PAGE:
Industry

River Elevator Swap Limits Competition

Illinois farmers are fortunate to have six options at harvest. The farmers can deliver directly to a soybean crushing facility, shuttle elevator, river elevator, container yard, country elevator, or a farm elevator. Additionally, Illinois farmers have access to three major rivers that led to the Center Gulf and a few domestic soybean crushing plants.  Furthermore, the Illinois shuttle elevators deliver soybeans and soybean meal to East Coast and West Coast export elevators in addition to major domestic consumption areas. The population centers of Chicago, Illinois and St. Louis, Missouri provide the containers requires for soybean stuffing operations.

Although the Illinois farmer has many soybean marketing options, the export option to the Center Gulf is the most important because it often sets the base price. For this reason, the news that ADM and Cargill are swapping five river elevators is important to local farmers in Indiana and Illinois. All five elevators are located on the Illinois River and Ohio River. Cargill will gain three river elevators on the Illinois River located in Beardstown, Illinois (700 thousand bushels), Naples, Illinois (285 thousand bushels) and Keithsburg, Ilinois (340 thousand bushels). In return, ADM receives two river elevators on the Ohio River located in Mount Vernon, Indiana (1.8 million bushels) and Evansville, Indiana (1.9 million bushels).

According to Reuters, “In Evansville, ADM already operates a barge-loading elevator less than a mile from the one it is buying from Cargill. The Keithsburg elevator that Cargill is buying is less than 10 miles (16 km) from another facility it owns in New Boston, Illinois.” The river elevator price reflects the Center Gulf price, plus barge costs plus profit margin. With the loss of competition, the river elevator price will increase to reflect the additional distance the farmer will have to travel to deliver the soybeans to a competitor. For example, if the next competitor is now an additional 20 miles and the semi tractor-trailer fuel mileage is 10 miles per gallon, assuming diesel costs $4.50 per gallon and 833 bushels carrying capacity, the farmer will lose a penny on every bushel produced.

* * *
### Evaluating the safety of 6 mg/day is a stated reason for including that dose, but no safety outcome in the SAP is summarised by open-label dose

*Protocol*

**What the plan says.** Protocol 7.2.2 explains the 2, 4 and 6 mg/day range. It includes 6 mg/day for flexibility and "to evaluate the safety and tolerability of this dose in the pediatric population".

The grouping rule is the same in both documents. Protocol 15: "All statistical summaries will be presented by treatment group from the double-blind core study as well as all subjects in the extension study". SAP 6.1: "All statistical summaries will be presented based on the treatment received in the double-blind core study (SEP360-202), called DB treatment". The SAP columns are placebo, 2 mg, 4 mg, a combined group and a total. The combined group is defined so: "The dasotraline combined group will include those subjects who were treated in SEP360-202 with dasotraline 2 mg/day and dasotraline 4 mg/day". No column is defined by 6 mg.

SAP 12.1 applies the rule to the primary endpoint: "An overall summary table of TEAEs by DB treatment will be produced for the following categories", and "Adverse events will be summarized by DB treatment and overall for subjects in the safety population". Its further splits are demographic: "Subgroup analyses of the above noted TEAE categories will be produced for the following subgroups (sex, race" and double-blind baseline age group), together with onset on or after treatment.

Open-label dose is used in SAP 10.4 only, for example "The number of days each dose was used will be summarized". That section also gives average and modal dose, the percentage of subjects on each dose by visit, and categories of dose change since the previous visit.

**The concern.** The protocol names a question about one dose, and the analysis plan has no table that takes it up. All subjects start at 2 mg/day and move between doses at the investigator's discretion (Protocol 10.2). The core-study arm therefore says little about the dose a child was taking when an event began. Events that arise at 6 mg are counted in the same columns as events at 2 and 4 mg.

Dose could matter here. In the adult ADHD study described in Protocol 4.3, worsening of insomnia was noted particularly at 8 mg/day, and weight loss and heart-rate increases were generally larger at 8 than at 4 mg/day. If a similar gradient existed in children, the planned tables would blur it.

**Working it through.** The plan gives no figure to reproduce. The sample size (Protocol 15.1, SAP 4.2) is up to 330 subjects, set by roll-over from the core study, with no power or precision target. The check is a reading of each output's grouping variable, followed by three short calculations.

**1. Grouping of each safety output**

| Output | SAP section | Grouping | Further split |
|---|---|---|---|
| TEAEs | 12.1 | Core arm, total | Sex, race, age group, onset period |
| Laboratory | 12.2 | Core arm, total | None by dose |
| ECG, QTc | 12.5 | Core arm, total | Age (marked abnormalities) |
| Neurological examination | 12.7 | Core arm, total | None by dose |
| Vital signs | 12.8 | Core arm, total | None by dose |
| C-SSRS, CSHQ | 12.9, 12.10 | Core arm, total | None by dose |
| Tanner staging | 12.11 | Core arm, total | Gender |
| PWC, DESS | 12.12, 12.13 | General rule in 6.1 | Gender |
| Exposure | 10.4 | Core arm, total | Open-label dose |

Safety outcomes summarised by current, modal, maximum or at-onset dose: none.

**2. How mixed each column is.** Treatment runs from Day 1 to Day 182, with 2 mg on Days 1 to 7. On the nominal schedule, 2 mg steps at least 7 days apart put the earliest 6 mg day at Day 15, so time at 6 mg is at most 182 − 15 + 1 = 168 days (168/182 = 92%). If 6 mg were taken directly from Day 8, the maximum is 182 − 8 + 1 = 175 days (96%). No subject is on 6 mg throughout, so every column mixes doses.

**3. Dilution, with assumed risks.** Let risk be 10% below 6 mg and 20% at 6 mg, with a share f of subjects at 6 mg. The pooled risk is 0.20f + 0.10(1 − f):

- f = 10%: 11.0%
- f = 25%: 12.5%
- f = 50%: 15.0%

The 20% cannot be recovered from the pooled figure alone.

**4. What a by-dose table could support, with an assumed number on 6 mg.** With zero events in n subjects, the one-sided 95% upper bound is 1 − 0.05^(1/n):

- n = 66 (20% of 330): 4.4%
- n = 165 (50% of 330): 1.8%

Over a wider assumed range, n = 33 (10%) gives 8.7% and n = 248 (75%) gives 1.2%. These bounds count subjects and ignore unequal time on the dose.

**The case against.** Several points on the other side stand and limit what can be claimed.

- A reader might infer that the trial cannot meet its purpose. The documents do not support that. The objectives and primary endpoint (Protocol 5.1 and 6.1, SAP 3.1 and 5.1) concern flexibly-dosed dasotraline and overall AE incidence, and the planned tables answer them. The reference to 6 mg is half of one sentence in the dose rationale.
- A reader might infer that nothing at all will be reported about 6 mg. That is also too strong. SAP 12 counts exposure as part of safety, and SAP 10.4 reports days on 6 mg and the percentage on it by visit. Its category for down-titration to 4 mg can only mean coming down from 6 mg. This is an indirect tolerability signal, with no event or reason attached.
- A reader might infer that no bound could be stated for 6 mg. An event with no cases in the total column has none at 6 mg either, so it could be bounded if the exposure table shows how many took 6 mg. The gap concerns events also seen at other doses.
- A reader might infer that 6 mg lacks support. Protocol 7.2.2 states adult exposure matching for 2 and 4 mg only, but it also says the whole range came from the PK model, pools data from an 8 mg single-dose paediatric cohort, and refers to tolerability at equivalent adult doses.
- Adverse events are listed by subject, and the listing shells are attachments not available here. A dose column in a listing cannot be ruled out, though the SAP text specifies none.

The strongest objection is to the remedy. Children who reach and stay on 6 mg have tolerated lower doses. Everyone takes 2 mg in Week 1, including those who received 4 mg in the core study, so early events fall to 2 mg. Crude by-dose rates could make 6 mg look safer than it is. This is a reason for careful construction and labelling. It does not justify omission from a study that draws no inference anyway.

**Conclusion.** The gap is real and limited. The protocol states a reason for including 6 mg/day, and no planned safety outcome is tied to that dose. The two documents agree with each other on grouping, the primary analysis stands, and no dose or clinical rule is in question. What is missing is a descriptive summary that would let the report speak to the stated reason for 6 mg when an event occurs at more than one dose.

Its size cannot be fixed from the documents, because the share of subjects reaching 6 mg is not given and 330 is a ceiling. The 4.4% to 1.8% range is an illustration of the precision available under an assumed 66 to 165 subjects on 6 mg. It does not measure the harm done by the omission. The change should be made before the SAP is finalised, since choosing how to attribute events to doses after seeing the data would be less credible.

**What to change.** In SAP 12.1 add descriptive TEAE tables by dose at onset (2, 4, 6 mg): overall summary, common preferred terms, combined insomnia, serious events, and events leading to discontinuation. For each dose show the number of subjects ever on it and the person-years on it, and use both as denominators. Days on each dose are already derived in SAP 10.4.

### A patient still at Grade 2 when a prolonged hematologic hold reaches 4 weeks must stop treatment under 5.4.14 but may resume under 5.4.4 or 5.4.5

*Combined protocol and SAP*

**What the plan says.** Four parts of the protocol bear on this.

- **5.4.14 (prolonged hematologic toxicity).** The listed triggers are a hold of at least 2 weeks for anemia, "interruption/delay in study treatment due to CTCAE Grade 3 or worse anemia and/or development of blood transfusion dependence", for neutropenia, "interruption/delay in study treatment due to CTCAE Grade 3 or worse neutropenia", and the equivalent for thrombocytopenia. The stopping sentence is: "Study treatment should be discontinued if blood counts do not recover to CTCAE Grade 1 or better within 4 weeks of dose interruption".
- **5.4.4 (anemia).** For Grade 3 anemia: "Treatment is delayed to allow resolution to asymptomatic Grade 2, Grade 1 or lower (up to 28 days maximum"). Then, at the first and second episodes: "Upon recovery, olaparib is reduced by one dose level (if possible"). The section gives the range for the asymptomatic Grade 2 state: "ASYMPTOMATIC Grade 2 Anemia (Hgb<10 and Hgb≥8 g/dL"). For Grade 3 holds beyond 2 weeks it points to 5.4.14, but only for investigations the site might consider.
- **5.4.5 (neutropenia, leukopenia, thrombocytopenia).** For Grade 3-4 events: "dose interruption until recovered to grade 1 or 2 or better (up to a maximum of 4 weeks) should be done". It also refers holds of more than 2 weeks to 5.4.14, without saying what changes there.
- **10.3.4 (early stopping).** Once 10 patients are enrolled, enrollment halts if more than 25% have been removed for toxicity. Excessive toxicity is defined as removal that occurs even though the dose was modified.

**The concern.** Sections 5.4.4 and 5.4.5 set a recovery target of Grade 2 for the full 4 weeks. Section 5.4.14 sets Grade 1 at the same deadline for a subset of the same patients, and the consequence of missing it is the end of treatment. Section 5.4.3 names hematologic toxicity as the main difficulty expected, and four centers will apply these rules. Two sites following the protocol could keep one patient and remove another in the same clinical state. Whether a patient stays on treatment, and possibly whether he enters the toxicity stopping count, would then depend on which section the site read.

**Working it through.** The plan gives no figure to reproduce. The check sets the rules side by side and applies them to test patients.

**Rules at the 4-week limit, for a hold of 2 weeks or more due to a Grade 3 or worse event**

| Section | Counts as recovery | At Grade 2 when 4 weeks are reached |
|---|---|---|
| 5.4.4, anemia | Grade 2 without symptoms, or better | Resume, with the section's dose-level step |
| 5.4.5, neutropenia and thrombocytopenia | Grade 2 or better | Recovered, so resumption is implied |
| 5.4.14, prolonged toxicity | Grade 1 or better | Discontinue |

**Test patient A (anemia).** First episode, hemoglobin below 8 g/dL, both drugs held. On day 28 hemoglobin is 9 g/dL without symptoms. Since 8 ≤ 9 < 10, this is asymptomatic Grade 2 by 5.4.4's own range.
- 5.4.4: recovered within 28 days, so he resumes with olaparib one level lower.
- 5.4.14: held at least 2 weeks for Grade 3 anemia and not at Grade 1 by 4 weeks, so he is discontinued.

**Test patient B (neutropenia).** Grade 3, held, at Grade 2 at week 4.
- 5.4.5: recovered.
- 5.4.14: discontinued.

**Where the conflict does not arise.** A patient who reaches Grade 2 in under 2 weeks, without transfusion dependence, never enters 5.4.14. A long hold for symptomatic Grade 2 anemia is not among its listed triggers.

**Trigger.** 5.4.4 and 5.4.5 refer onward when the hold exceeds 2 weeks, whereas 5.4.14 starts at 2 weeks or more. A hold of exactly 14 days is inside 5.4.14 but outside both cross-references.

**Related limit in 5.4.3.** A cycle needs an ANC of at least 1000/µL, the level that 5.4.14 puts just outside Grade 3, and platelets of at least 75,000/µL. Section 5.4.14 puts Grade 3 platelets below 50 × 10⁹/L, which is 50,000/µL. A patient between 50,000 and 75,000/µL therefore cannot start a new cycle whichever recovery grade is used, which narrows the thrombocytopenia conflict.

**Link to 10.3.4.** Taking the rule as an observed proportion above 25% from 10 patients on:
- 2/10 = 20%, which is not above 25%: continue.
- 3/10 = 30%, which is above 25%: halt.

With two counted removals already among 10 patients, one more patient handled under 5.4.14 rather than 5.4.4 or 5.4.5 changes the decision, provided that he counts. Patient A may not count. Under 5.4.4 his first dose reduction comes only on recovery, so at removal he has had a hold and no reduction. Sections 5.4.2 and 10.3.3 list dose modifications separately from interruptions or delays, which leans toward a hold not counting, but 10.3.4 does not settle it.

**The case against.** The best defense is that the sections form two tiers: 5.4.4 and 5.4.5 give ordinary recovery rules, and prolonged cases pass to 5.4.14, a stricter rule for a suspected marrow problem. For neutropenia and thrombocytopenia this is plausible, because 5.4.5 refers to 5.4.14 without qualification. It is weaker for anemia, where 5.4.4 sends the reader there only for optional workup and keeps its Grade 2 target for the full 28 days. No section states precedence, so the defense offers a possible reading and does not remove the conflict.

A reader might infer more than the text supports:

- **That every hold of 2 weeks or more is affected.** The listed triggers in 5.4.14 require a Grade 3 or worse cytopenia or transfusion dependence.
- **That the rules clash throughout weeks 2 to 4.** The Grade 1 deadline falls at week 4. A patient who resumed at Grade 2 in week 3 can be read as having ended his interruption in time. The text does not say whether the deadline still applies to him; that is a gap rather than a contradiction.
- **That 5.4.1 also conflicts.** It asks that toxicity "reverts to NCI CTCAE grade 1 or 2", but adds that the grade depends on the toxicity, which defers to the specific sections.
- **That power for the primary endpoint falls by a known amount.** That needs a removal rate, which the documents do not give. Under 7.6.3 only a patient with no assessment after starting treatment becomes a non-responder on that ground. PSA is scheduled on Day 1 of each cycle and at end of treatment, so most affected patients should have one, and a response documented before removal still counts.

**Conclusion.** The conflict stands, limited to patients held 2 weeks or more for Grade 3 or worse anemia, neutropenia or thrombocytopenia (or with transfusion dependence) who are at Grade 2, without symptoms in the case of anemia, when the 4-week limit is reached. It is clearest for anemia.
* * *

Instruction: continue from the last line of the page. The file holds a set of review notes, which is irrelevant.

The river elevator swap illustrates the importance of the U.S. Soybean Export Council (USSEC) and other farm organizations continuing to develop new markets and marketing chains.  As the market chain participants are taking steps to maximize profits, so should the farmers. In a low margin, high volume business, every penny is important.

Alan Barrett
Alan Barrett

Director of Consulting

Farm Journal

Alan Barrett is Doane’s project consultant and accomplished commodity economist with more than 25 years of experience in futures and cash markets with a focus on cotton, commodity projects, non-traditional agricultural products, transportation and supply chain studies. Alan spent six years as a commodity futures broker. His expertise encompasses feasibility studies of oilseed crushing plants (soybean canola, and cottonseed), grain elevators, export elevators, shuttle elevators, grain container operations, flourmills and other processing facilities. Alan also has conducted transportation supply chain studies for grains, oilseeds, fertilizer, coal, natural gas, crude oil, and petroleum products. Alan has considerable experience in non-traditional agricultural products such as coal, coke, natural gas, chemicals, hydraulic fracturing fluid, hydraulic fracturing proppants, glycerin, fertilizer, micronutrients, salt, limestone, cement, iron ore, pig iron, and steel, especially feed ingredients. Mr. Barrett has a BS and MS in Agricultural Economics from the University of Tennessee.